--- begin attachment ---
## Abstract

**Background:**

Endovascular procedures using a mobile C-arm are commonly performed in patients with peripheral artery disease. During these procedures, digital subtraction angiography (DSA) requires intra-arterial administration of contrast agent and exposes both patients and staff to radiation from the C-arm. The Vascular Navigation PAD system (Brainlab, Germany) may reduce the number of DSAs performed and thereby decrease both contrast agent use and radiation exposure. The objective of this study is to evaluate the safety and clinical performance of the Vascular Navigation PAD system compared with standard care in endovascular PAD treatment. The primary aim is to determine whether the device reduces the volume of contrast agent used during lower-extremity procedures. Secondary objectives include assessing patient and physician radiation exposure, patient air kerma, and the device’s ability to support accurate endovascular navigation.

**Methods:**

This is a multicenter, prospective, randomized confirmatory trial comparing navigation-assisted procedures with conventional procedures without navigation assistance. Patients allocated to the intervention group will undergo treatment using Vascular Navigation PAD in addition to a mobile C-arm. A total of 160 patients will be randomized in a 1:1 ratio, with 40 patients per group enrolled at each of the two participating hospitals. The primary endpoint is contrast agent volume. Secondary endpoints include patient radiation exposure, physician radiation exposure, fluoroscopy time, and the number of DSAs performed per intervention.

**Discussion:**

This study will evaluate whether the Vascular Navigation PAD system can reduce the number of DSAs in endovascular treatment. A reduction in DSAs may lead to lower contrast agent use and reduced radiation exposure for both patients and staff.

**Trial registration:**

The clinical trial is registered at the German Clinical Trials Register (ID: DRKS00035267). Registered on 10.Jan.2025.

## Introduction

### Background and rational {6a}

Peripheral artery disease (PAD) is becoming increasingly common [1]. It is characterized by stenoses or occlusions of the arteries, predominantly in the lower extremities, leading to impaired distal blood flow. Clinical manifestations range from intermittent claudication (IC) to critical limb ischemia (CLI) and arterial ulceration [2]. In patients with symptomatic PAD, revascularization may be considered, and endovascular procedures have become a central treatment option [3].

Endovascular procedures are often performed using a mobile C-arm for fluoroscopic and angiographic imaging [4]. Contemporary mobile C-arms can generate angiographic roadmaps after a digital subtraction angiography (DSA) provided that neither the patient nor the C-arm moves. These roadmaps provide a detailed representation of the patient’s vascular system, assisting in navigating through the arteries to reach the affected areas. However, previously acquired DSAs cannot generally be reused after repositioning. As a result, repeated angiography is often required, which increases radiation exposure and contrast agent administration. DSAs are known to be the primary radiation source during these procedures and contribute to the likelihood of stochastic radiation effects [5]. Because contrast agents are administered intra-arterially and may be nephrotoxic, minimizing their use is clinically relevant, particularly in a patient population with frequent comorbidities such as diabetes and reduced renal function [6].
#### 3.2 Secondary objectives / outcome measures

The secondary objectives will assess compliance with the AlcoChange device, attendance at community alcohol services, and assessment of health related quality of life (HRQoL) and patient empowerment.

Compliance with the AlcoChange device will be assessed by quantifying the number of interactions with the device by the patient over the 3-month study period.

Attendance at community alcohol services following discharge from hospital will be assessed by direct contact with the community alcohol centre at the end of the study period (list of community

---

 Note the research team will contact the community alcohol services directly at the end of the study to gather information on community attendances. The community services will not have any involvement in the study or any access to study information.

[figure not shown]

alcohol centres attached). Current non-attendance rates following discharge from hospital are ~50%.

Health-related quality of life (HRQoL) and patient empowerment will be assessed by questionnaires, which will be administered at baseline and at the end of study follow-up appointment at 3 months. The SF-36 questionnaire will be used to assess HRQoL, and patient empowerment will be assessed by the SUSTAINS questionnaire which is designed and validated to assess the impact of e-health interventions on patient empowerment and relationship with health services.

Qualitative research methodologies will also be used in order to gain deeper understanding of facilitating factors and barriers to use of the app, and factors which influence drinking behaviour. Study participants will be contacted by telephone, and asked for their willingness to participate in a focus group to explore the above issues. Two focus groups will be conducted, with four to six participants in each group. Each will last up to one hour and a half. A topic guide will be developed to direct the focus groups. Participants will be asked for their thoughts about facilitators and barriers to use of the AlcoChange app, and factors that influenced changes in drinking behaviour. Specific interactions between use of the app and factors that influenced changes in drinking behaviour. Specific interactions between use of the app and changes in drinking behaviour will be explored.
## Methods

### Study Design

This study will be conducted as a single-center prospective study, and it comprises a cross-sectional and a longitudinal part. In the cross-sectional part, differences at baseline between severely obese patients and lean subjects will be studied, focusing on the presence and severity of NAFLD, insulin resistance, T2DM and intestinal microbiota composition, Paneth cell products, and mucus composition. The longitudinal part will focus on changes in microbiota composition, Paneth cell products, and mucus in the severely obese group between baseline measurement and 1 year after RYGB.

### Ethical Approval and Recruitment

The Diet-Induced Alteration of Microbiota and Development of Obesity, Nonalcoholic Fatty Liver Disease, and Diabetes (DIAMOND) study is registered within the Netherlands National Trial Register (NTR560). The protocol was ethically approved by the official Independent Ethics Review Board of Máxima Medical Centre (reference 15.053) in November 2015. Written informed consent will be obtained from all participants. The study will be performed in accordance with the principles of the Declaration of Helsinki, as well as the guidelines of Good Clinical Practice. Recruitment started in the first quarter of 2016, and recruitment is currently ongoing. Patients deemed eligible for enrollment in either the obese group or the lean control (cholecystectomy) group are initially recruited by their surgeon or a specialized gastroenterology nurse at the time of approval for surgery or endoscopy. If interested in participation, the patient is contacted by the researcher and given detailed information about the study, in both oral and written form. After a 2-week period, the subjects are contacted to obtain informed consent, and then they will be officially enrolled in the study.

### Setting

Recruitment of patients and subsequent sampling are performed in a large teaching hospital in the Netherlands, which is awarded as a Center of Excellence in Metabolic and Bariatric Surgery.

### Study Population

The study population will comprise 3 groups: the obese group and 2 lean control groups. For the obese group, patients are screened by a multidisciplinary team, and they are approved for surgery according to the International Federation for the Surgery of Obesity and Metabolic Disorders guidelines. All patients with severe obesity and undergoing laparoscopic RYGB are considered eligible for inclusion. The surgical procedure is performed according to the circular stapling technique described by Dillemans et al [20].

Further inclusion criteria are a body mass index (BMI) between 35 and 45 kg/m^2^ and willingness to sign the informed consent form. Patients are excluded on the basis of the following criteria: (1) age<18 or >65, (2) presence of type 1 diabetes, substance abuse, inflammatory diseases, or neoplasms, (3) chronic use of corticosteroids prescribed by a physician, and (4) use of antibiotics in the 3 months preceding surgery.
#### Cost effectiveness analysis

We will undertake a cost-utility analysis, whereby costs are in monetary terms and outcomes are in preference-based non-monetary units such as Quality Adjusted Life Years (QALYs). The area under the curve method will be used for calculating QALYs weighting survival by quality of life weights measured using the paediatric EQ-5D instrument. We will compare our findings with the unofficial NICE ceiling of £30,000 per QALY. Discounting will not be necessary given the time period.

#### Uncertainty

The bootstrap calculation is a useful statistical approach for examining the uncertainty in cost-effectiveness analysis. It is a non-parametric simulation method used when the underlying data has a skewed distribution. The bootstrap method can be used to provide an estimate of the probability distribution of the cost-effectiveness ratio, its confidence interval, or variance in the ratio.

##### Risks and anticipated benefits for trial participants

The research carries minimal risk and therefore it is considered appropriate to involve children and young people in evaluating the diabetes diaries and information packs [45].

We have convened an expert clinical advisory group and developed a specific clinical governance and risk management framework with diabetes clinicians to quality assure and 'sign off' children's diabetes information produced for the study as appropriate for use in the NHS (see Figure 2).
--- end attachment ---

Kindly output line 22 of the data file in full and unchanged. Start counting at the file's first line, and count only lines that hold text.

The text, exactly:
Health-related quality of life (HRQoL) and patient empowerment will be assessed by questionnaires, which will be administered at baseline and at the end of study follow-up appointment at 3 months. The SF-36 questionnaire will be used to assess HRQoL, and patient empowerment will be assessed by the SUSTAINS questionnaire which is designed and validated to assess the impact of e-health interventions on patient empowerment and relationship with health services.